The Winds in My Life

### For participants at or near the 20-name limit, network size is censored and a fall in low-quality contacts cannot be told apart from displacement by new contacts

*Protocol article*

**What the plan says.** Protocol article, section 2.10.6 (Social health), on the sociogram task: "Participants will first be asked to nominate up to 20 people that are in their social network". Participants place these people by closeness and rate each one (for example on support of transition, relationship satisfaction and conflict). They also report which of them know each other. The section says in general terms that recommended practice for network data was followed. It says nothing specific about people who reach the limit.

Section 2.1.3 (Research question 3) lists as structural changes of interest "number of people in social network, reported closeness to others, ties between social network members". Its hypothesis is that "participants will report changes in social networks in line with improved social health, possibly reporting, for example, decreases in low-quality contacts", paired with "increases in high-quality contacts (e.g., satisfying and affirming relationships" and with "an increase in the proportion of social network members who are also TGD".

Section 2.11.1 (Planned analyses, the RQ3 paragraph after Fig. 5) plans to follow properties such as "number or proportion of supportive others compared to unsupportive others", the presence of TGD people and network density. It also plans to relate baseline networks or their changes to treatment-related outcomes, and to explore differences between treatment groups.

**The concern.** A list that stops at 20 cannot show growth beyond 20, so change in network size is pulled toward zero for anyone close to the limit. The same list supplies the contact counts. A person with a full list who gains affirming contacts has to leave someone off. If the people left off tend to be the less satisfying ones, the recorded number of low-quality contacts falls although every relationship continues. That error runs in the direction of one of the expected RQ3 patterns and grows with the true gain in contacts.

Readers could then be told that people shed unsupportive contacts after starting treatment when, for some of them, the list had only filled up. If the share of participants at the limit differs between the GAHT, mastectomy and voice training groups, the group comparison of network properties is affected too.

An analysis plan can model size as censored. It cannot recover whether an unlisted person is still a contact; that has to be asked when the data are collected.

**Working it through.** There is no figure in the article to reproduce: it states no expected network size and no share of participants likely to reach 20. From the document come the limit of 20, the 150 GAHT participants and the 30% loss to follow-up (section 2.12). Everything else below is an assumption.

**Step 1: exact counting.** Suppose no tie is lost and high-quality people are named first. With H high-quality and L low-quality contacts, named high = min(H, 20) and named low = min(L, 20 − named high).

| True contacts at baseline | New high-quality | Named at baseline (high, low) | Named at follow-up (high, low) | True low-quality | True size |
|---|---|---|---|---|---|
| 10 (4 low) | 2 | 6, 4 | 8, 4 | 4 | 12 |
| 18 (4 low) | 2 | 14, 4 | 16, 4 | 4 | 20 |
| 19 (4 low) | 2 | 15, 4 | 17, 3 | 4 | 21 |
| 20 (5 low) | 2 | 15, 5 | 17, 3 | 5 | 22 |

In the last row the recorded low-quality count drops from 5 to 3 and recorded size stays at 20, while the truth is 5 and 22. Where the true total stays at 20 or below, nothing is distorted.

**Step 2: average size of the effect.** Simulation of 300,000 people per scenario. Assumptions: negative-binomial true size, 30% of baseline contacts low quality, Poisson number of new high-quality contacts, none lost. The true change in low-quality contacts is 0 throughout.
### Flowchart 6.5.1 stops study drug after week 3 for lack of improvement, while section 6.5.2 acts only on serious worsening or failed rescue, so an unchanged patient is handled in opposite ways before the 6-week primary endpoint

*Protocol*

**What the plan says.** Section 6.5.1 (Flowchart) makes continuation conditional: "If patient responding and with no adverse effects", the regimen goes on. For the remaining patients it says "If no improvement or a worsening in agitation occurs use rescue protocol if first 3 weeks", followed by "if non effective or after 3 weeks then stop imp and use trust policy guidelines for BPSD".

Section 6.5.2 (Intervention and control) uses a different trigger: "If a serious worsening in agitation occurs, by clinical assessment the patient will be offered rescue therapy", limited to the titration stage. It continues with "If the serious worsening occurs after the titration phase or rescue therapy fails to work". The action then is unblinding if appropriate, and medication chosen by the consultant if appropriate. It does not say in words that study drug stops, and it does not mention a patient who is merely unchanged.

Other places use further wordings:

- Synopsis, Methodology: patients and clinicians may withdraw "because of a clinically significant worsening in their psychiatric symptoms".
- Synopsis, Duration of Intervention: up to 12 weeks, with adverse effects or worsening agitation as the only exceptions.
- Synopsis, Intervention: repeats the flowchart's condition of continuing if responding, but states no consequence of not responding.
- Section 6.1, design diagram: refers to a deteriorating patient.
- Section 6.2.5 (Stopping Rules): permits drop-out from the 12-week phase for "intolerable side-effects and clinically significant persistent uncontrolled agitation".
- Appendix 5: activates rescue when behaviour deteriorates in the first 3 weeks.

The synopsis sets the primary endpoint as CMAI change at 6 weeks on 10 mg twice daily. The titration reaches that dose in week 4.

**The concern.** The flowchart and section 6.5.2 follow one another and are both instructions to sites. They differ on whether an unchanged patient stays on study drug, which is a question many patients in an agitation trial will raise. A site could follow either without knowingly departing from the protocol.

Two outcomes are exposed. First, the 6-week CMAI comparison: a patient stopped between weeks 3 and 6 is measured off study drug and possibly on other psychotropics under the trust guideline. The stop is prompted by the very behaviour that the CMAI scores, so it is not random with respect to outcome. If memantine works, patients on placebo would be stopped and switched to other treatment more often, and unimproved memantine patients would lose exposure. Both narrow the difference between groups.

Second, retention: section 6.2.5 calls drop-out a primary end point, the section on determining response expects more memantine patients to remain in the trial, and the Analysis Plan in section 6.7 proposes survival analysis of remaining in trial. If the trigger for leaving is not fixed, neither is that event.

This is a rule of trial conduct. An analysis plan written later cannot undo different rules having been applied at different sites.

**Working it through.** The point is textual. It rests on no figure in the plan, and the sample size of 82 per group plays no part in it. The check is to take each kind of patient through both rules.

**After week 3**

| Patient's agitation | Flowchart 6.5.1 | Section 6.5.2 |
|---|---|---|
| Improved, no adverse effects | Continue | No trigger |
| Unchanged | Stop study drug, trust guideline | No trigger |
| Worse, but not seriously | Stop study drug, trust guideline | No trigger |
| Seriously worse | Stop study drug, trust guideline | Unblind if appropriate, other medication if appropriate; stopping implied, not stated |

The winds of my life have been persistent, like the winds in Texas can sometimes be, constant, blowing your hair in your face, pushing your car door shut, sending that needed piece of paper in your hand skittering down the street as you chase after it. Not devastating winds, not tornadic whirlwinds or bend-you-double-with-their-force winds, but relentless nonetheless. Winds that keep your house dusty, your yard full of leaves, the trashcan often on its side. Winds that require a jacket in spring, a windbreaker in fall, a heavy coat in winter, and that make the heat hotter, the cold colder and the rain wetter. Winds that whistle, howl, moan; that make the house creak, the windows rattle. Winds that cause trees limbs to scrap the roof of the house, as if an eerie threat hovers right outside. Winds that bring the spectacle of a white lightning storm, the sting of a blue norther, the blast furnace of the yellow desert. Winds that wear you down without you noticing until you happen onto a place where there is no wind. Then you marvel at the calmness, the silence, the ease. But then the stillness starts to feel stagnant, the air too close and a longing sets in for the winds to come and blow out all the accumulated gunk. And the next thing you know, you’re bending against that familiar pressure, but this time feeling relief that your hair is lifting up and swirling round your face, not stuck wet and hot on your head like a weight. And you look up and see glistening stars against a black sky and find yourself breathing in those winds, happy for their far-off wisdom, which promises constant erosion, but also constant accumulation and you know the winds somehow provide a delicate balance between too little and too much and you’re glad you don’t have to live on a windless plain with the glaring sun beating down on too-white skin slathered in sunscreen. Instead, you find yourself caressed by those never-ceasing winds, a baby, swaddled and safe, mouth slack from relaxation and trust.